The book I am currently devouring (not literally, of course) is "Winds of the Marble Arch and Other Stories" by Connie Willis. The woman is a genius (plus she sets many of her stories in Denver, which is a nice bonus for me, a Denver native). I just finished "Fire Watch," which from what I understand was one of her earlier works and is fantastic. It's the second story in the collection that deals with the Blitz.
Here's what I like best about so many of her stories: She doesn't throw the speculative element in the reader's face in the first page but instead lets it build. In "Winds of the Marble Arch," the winds themselves don't show up until a few pages in. In "Blued Moon" and "Just Like the Ones I Used To Know," strange things happen but could simply be called coincidence except for a character saying near the end, "Hey, maybe this is what's going on ..."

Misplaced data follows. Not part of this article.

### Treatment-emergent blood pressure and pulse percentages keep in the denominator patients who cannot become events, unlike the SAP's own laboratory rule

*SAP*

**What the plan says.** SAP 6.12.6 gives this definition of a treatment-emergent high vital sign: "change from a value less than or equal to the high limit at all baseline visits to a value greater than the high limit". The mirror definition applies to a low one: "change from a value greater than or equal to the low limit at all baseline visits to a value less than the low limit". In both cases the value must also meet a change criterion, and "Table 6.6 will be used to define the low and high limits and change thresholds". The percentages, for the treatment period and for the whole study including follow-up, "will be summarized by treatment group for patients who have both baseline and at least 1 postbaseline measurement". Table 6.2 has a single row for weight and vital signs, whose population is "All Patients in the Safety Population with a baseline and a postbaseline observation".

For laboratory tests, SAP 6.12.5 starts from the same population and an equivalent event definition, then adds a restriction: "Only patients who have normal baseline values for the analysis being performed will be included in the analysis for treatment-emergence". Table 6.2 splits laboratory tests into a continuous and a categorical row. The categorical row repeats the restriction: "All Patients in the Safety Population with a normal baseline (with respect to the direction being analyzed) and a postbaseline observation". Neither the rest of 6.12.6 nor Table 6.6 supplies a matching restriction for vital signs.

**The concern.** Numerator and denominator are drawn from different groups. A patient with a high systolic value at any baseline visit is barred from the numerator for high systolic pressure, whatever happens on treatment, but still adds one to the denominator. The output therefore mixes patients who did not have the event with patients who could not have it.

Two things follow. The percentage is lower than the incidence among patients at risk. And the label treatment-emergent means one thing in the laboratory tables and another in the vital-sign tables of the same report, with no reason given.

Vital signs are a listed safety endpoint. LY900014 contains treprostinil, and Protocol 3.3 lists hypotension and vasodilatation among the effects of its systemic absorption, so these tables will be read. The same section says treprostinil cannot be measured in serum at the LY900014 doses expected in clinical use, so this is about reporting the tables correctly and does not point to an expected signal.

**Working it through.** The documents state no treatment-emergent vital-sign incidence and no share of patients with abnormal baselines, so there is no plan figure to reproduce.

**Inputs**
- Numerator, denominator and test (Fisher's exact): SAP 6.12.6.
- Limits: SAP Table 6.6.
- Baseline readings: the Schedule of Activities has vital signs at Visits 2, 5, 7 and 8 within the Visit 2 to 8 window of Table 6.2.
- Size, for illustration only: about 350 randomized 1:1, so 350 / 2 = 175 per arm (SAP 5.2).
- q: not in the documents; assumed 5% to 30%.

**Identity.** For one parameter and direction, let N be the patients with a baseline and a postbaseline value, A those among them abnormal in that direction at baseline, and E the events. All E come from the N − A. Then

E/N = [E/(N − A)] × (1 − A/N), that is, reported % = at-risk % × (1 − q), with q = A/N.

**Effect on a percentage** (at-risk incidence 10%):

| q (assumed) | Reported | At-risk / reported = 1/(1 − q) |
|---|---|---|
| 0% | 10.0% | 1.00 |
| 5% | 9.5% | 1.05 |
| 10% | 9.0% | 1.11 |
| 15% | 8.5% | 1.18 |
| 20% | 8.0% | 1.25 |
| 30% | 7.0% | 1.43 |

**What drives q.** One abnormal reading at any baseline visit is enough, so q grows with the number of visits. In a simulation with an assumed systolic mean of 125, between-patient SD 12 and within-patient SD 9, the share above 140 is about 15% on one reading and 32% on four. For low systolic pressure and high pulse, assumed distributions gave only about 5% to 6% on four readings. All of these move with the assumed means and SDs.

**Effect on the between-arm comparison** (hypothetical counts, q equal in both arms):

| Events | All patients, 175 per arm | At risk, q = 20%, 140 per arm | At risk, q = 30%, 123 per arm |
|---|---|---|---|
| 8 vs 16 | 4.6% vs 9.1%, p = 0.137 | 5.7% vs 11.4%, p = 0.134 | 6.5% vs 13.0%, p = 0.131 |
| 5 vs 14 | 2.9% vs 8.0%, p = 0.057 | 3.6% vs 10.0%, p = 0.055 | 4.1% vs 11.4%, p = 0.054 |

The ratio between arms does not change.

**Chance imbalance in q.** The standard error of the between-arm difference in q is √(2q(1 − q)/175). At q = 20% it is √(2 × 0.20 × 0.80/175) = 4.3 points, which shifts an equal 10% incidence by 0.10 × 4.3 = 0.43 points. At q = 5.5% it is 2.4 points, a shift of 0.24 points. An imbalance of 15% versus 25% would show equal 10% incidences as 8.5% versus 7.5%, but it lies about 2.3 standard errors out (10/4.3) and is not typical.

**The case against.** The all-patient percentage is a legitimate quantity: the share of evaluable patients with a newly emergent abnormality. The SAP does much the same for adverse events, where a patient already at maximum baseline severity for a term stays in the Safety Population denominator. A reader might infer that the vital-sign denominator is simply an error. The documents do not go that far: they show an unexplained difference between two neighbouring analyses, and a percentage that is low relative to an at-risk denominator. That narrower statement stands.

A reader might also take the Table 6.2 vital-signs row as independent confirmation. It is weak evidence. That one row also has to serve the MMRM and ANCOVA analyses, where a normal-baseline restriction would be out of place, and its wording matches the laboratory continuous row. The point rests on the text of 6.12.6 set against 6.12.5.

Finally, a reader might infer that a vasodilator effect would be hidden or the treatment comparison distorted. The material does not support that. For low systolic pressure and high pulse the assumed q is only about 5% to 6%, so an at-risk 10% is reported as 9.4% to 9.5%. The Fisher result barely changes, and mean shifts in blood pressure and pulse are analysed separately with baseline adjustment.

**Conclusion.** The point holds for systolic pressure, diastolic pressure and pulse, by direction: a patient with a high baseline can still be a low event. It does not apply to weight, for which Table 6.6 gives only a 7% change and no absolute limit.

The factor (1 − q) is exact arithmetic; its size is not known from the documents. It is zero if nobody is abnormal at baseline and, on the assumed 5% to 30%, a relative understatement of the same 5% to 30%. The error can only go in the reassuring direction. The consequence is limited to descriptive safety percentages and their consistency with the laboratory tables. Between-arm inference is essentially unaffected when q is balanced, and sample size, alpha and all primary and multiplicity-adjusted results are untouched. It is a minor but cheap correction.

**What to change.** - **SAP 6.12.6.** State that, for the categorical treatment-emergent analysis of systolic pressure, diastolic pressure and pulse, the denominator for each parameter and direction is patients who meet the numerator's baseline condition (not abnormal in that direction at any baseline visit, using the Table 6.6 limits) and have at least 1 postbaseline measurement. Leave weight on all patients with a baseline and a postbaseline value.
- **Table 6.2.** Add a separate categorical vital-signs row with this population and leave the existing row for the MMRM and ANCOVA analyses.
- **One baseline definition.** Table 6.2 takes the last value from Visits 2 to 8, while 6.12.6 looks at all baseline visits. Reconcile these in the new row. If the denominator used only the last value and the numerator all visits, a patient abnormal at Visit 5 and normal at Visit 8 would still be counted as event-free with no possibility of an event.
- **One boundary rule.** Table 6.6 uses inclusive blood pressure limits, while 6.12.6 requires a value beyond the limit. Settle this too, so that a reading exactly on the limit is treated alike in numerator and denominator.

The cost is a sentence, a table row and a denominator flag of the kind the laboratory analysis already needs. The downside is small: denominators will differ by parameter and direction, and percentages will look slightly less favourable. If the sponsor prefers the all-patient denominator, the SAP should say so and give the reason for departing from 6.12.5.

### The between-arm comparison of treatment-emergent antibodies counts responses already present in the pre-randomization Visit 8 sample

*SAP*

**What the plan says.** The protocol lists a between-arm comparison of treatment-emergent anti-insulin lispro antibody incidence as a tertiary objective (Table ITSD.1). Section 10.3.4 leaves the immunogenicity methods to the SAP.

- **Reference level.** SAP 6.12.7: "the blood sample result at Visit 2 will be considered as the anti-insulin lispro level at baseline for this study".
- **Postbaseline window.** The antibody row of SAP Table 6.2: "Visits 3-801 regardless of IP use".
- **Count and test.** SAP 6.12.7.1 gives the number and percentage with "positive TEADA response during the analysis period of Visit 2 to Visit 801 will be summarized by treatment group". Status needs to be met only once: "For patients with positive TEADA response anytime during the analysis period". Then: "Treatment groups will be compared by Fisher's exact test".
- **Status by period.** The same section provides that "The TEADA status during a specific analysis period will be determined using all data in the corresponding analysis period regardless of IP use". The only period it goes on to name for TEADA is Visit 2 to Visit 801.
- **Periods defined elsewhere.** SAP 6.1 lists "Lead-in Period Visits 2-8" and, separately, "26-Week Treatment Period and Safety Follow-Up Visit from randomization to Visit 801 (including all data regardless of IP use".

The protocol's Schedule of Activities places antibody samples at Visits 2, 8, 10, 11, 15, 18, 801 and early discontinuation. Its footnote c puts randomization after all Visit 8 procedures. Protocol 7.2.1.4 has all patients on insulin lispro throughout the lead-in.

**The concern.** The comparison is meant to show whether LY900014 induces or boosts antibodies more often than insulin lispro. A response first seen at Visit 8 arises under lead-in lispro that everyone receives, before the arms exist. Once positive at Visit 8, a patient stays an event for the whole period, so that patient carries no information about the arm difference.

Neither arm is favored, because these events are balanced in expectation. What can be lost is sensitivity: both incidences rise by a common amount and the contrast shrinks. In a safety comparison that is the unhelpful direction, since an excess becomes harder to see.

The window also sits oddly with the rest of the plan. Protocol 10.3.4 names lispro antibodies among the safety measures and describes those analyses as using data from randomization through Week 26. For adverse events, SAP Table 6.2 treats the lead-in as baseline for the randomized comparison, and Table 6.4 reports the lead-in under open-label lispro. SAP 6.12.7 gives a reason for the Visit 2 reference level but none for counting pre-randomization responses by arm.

It has been beaten into my head in the past year -- message boards, critique groups, etc ... -- that the speculative element must appear in the FIRST 13 LINES or you will lose the reader and/or editor who might buy the story. Ms. Willis shows that's not always the case. It seems the 13-line rule is one that can be broken, but to do so, the writer must be willing to pay the price. I suspect the price in this case is the possible loss of readers. Ms. Willis avoids that by writing so compellingly that it's impossible not to keep reading even though there are no aliens, werewolves or spaceships on the first page. But, as I said, Ms. Willis is a genius. I'm not. Still, it's worth experimenting with.